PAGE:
Accounting principles

Accounting principles govern the accounting choices of management.

Accounting principles

It is important to know that the accounting process is governed by accounting principles that sometimes are very binding and sometimes provide some flexibility. Well known principles include International Financial Reporting Standards (IFRS) and U.S. GAAP (Generally Accepted Accounting Principles).

Sometimes economic assets are not allowed to be recognized as accounting assets by accounting principles. In other words: some assets may not be on the balance sheet. This generally is the case when it is difficult to determine the value of the asset.


Research expenditures are never allowed to be recognized as an asset, since it is considered too uncertain whether the research will yield future benefits.

Oil companies are free to decide whether or not they recognize expenditures for unsuccesful drillings as assets.

Finance leases are considered an asset, whereas (short term) operational leases are not.

Self developed (as opposed to purchased) brand names, human capital and research are not allowed to be capitalized for example in the United States and under IFRS (International Financial Reporting Standards).

In 'The Top 100 most valuable global brands 2009' the Google brand name is listed as the world’s most valuable brand with an estimated value of $100 billion. U.S. accounting principles (U.S. GAAP) does not allow self-developed brand names to be included on the company’s balance sheet. (When a company purchases a brand name from another party, the value of the brand name is considered less uncertain, and can therefore be capitalized.) The relative size of Google’s brand name relative to their other assets is rather big, as total assets included on the balance sheet at the end of 2008 amount to ‘only’ $31.8 billion (link).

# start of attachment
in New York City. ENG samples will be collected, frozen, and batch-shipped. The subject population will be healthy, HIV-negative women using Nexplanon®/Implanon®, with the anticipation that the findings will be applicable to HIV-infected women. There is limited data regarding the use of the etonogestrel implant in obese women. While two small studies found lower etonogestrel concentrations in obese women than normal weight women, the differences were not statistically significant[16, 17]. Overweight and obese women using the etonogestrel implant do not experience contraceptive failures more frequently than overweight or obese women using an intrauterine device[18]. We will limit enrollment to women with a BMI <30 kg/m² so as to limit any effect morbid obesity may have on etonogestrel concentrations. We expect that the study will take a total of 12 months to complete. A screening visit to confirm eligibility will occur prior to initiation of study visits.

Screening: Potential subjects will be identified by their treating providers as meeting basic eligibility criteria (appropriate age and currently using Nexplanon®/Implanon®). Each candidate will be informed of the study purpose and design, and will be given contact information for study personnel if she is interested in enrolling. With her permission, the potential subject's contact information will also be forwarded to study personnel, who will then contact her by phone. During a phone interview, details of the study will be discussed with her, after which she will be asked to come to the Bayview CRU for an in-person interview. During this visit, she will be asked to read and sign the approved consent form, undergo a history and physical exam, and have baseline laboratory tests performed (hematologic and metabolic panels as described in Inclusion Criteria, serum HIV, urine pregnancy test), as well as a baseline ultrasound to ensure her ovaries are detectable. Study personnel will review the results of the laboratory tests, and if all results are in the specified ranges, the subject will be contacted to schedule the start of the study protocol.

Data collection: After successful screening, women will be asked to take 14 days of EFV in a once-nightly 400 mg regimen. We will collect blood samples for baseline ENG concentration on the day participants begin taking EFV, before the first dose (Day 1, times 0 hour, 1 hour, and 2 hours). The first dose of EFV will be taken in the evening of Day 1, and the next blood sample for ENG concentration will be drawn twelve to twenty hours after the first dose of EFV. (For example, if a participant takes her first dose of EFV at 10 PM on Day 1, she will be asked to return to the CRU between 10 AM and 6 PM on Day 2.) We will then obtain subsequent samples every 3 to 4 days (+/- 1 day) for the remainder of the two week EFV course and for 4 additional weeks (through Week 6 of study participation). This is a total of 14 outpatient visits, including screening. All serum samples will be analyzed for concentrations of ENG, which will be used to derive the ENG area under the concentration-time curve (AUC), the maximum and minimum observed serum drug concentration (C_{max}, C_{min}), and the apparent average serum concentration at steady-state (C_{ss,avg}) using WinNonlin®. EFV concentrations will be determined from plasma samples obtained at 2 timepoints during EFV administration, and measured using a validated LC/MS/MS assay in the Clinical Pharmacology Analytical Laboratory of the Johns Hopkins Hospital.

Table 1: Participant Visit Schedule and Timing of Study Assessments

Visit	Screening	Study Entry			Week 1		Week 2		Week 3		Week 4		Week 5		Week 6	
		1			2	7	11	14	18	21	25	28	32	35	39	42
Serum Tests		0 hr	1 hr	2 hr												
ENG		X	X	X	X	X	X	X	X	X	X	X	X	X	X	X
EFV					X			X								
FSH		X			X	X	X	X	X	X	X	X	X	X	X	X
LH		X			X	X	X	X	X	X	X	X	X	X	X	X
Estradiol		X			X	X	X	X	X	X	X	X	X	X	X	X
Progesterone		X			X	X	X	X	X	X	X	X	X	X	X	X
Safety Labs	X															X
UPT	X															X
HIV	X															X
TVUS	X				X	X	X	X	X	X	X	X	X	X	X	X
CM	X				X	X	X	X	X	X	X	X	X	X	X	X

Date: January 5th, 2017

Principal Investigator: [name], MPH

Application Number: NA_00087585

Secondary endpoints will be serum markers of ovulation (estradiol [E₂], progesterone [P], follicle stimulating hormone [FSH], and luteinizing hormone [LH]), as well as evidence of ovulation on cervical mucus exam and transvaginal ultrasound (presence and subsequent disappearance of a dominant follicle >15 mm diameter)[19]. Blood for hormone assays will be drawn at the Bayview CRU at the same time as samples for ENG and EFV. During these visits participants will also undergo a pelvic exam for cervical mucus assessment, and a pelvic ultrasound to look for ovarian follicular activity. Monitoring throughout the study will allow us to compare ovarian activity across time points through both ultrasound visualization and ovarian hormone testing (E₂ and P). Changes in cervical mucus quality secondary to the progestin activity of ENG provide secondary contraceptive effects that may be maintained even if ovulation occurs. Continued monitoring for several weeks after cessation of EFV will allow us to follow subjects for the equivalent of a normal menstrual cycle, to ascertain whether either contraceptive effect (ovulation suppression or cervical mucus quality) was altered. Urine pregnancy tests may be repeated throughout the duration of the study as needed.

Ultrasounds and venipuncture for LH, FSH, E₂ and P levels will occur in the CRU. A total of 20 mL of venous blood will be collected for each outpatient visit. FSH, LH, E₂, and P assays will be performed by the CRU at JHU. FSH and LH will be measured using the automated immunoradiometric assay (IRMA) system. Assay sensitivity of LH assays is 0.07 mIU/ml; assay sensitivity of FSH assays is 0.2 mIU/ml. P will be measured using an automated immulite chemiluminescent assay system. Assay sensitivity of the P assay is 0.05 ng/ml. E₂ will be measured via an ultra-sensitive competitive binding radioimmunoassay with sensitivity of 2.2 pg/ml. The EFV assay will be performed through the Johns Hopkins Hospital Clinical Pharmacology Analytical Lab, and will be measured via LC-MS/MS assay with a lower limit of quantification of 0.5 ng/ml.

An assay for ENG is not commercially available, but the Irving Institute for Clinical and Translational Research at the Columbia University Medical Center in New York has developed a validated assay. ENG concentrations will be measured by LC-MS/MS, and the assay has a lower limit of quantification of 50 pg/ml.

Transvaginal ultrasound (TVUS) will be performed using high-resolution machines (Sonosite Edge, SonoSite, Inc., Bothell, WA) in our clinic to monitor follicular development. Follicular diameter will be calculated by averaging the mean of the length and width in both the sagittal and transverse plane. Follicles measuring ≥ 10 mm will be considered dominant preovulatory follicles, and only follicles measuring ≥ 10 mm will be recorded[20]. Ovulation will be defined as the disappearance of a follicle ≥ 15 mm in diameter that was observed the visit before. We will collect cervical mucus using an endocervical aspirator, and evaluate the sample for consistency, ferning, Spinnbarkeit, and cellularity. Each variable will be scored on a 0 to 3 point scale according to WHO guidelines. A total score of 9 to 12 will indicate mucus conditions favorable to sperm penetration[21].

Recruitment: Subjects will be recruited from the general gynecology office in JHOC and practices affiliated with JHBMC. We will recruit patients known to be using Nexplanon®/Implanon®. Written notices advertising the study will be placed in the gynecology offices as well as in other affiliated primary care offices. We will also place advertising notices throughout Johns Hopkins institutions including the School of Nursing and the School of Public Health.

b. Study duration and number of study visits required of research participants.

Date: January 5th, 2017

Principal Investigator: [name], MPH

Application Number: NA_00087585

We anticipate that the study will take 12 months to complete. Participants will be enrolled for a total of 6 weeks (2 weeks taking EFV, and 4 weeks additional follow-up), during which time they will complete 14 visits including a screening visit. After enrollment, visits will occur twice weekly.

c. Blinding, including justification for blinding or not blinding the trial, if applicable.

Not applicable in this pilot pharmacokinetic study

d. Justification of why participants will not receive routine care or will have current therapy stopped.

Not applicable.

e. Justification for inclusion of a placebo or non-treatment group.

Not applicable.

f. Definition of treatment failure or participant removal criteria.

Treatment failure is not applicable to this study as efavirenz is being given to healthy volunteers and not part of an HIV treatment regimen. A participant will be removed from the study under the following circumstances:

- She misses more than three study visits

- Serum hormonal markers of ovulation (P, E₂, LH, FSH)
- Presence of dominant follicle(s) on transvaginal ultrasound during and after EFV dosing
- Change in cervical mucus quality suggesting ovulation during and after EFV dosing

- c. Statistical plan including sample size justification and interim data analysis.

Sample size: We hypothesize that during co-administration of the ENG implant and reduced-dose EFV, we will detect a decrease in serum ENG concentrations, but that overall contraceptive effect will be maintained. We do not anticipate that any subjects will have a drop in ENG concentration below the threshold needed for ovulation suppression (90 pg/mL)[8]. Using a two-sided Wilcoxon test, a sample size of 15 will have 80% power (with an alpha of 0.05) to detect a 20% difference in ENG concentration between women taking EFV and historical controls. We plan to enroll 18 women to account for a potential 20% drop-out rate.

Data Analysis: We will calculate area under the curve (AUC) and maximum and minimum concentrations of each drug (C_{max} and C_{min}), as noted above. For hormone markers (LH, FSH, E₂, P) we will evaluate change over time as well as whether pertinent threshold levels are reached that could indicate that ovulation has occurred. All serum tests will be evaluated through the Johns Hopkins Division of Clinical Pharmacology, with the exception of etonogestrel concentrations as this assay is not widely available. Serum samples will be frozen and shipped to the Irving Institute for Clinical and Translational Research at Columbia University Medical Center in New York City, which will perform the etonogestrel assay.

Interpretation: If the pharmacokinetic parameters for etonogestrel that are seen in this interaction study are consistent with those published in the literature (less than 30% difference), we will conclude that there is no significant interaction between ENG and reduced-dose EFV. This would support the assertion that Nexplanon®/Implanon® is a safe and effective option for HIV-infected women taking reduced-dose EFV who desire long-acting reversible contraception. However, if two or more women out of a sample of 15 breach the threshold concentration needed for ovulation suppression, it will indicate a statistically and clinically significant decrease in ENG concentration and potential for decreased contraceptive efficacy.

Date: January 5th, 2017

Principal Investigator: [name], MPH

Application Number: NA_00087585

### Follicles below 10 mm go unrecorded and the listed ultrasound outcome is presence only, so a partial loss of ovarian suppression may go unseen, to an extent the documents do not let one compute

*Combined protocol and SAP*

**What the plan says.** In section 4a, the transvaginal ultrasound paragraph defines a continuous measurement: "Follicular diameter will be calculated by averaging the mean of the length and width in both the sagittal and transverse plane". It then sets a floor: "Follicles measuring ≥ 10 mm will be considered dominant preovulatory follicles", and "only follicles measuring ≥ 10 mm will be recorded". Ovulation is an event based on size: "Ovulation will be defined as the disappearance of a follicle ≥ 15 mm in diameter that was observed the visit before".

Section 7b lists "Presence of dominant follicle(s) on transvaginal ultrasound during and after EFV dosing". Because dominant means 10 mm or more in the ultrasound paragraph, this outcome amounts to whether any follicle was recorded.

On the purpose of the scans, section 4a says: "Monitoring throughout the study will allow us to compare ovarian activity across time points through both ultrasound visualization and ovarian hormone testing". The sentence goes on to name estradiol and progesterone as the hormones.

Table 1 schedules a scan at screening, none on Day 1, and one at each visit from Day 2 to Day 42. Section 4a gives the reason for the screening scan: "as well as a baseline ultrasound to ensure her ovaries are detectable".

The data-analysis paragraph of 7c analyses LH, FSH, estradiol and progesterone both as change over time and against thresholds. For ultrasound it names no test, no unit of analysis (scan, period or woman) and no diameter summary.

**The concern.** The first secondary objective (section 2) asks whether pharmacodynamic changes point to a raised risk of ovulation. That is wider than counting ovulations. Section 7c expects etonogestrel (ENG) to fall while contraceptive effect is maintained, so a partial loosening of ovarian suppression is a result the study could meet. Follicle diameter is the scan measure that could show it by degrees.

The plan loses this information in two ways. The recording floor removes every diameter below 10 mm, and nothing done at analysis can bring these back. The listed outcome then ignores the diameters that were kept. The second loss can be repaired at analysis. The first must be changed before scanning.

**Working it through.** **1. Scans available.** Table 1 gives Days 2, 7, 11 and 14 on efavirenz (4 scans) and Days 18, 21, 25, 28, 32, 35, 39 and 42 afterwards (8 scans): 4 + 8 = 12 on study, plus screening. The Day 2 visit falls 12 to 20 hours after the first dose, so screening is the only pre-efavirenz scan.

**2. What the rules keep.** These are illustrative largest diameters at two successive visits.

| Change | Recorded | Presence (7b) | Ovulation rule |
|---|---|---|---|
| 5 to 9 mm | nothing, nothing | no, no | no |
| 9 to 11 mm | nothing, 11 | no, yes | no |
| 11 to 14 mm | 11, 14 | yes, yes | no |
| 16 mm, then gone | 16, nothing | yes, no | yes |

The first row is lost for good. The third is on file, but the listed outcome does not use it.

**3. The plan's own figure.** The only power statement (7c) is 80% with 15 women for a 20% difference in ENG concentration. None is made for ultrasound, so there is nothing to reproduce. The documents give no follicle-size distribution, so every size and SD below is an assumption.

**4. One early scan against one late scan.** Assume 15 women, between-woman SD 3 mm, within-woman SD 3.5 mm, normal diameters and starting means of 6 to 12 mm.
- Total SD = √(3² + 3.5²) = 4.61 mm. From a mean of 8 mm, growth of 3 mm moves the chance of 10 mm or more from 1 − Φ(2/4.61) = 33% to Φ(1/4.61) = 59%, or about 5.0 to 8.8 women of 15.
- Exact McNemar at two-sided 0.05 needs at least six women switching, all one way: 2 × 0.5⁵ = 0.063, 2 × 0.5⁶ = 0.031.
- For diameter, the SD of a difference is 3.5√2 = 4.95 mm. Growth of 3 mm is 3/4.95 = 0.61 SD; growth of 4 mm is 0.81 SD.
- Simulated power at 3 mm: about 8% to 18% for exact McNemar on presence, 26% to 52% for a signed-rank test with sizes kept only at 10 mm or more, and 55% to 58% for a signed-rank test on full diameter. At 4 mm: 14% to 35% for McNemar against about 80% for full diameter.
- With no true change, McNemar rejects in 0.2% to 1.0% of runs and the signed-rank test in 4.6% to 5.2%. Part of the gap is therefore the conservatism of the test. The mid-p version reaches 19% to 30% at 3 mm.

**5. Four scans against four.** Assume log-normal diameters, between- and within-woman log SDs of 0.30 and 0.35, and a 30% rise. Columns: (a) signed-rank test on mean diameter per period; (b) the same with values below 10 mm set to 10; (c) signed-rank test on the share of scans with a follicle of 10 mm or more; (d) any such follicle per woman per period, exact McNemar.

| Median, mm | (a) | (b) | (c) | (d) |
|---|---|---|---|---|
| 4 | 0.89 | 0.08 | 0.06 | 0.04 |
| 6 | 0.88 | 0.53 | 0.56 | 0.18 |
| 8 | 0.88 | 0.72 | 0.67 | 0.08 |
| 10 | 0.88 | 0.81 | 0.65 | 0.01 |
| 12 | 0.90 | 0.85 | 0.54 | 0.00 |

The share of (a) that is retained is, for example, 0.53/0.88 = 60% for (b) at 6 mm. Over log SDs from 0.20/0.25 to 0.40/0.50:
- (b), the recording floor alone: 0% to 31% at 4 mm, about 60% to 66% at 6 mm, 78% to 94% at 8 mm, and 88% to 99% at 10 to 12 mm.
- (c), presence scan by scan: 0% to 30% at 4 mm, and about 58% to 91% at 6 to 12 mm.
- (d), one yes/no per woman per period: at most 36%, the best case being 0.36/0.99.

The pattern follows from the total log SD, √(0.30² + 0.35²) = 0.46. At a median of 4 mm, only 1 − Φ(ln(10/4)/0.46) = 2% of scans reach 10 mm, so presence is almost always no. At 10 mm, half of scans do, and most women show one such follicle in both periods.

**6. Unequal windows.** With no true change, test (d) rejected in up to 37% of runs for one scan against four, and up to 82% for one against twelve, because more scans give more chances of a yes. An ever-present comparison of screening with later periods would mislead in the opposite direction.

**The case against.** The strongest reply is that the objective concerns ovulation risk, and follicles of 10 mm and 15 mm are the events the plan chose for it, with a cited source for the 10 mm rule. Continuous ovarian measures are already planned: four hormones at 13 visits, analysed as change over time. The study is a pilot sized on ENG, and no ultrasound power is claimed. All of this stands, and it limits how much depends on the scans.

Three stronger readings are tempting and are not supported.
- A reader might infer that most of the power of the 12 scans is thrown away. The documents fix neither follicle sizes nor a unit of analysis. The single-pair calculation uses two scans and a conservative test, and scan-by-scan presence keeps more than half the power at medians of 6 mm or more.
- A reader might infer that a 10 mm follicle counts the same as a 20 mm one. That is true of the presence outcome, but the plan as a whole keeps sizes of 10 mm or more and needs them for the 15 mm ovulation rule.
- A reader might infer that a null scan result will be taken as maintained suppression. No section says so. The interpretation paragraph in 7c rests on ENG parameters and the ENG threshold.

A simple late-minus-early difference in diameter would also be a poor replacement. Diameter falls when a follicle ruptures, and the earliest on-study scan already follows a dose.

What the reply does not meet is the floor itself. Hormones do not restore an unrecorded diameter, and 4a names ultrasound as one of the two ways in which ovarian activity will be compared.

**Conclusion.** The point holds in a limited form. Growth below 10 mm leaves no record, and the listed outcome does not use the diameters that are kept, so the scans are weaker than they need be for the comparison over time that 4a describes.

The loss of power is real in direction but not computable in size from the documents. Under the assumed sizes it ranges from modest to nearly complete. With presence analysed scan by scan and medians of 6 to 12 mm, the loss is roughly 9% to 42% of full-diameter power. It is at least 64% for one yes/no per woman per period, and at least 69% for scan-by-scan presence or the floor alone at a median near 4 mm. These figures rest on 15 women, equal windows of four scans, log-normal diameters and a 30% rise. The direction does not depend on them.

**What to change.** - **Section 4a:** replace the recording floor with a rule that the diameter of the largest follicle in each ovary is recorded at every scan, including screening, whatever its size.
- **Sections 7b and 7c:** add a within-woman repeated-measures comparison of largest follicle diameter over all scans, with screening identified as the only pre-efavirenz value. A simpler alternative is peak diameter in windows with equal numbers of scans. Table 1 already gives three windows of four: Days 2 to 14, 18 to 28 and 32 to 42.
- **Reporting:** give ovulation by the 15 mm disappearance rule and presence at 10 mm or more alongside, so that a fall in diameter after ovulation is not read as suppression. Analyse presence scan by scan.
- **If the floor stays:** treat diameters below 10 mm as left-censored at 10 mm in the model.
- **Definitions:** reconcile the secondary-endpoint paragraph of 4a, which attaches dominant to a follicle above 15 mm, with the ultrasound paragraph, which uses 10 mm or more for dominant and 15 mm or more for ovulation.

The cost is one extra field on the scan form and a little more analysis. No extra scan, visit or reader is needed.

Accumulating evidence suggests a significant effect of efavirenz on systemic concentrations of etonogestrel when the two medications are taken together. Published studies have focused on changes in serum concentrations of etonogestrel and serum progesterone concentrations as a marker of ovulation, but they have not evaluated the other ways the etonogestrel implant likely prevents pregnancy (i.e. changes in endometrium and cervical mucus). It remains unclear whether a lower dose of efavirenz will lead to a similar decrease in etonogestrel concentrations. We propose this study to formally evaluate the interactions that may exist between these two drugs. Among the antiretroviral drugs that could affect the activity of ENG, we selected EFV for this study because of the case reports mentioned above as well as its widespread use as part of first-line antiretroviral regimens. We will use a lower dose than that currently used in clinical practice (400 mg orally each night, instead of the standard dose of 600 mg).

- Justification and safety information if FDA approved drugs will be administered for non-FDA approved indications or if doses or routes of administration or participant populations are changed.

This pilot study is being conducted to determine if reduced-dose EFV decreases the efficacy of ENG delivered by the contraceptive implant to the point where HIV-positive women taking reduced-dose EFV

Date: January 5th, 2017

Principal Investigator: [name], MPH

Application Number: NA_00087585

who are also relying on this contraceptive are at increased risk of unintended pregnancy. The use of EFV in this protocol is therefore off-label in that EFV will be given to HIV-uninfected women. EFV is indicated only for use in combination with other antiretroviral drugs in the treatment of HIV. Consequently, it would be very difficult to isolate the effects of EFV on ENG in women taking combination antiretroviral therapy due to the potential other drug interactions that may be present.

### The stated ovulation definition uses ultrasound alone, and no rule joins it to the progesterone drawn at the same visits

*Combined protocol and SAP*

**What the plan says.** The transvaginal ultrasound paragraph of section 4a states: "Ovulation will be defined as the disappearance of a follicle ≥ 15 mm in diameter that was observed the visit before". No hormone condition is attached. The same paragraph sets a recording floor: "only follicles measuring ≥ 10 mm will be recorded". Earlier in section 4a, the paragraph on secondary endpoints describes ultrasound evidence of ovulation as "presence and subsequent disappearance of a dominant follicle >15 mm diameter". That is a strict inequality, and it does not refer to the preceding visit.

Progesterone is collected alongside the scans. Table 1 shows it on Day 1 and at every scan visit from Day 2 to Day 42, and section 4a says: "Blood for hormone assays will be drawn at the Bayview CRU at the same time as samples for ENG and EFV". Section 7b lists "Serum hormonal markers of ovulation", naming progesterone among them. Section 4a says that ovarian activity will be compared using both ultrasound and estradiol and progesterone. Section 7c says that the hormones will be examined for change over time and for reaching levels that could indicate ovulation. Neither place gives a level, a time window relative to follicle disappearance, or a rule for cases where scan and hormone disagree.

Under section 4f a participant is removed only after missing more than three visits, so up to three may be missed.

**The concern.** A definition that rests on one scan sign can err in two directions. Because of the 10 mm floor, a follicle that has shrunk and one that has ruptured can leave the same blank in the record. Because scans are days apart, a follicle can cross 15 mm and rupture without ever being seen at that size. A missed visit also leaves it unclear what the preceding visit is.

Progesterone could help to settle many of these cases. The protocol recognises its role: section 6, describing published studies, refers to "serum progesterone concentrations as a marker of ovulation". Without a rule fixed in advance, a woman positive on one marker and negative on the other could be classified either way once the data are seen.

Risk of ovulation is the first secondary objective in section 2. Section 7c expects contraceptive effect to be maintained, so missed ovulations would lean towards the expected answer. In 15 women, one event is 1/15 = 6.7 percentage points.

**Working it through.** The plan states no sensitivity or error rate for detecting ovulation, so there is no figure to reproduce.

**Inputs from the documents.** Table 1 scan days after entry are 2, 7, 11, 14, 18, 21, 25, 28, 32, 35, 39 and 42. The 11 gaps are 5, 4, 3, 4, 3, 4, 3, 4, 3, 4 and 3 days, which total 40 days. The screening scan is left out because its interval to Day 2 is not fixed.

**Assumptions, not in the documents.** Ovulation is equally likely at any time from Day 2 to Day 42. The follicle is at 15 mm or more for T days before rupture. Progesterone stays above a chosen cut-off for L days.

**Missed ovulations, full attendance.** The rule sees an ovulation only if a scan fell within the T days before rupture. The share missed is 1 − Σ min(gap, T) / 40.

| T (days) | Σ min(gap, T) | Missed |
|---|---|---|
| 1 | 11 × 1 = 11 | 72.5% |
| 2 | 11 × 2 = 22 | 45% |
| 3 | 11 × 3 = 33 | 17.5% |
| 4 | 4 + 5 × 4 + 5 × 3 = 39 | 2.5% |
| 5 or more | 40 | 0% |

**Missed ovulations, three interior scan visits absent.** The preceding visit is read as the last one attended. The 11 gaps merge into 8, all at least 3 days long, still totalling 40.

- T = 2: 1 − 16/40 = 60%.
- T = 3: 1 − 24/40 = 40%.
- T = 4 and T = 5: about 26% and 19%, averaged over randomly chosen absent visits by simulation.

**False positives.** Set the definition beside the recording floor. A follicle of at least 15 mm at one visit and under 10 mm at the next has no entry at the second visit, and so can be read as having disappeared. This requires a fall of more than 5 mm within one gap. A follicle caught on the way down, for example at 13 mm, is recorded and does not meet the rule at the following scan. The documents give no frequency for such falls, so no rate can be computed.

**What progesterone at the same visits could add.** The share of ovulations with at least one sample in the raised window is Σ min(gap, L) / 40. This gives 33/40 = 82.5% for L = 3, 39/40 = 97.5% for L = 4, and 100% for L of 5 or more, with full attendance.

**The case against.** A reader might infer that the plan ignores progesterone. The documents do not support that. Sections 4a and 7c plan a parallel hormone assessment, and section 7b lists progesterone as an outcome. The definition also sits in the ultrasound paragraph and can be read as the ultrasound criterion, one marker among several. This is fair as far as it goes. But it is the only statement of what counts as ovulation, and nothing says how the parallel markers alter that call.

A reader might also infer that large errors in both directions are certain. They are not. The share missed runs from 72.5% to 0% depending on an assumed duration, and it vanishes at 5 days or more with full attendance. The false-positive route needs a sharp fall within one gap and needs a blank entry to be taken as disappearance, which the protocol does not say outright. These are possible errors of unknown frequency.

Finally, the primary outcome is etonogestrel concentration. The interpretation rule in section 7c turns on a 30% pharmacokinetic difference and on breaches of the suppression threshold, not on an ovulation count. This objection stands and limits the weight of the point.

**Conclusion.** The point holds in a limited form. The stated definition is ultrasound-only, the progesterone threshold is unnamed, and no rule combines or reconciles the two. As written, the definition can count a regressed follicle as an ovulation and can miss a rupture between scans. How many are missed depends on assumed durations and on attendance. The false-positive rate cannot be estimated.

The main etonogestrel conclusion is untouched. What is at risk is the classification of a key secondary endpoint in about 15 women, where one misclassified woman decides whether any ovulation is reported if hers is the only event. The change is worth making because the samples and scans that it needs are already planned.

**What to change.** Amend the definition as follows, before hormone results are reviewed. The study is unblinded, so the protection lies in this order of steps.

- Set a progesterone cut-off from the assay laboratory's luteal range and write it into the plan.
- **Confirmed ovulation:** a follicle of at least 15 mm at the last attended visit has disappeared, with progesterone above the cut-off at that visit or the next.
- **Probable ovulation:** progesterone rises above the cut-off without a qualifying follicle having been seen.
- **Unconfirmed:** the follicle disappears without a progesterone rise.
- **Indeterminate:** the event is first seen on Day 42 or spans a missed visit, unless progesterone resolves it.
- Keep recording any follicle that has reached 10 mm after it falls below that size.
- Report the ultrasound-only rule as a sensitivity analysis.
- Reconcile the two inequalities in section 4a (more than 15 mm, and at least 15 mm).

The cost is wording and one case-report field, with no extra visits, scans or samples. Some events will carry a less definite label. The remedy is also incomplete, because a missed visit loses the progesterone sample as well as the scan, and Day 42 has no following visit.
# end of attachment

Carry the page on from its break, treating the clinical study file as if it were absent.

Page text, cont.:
Asset valuation

When assets are recognized (i.e. accounting principles allow/require the asset to be shown on the balance sheet) the basis for valuation needs to be determined. The two most common bases are historic cost and fair value.

With historic cost, the amount originally paid for the asset is the basis for valuation. If the market value of an asset drops below the book value of an asset, the company needs to lower (‘write down’, or ‘impair’) the value of the asset to the lower market value. (The rule that prescribes this is called the ‘lower-of-cost-or-market rule’.)

The definition of fair value is the amount for which an asset or liability could be exchanged between knowledgeable, willing parties in an arm's length transaction. Hence, when fair value is the basis for valuation, it is possible that assets are valued above cost, whereas this is not possible with historic cost as the basis.


Consider the situation where a firm has purchased goods for 1,000 cash. In the situation that the value of these goods drop to 800, the goods need to be written down to 800 under historic cost as well as fair value.

However, if the value were to increase, for example to 1,100, the valuation will differ. Under historic cost, the 'cap' is cost, thus the value cannot exceed 1,000. Hence, under historic cost the goods will be included for 1,000. Under fair value however, such a cap does not exist. Therefore the goods will be included for 1,100 when using fair value.

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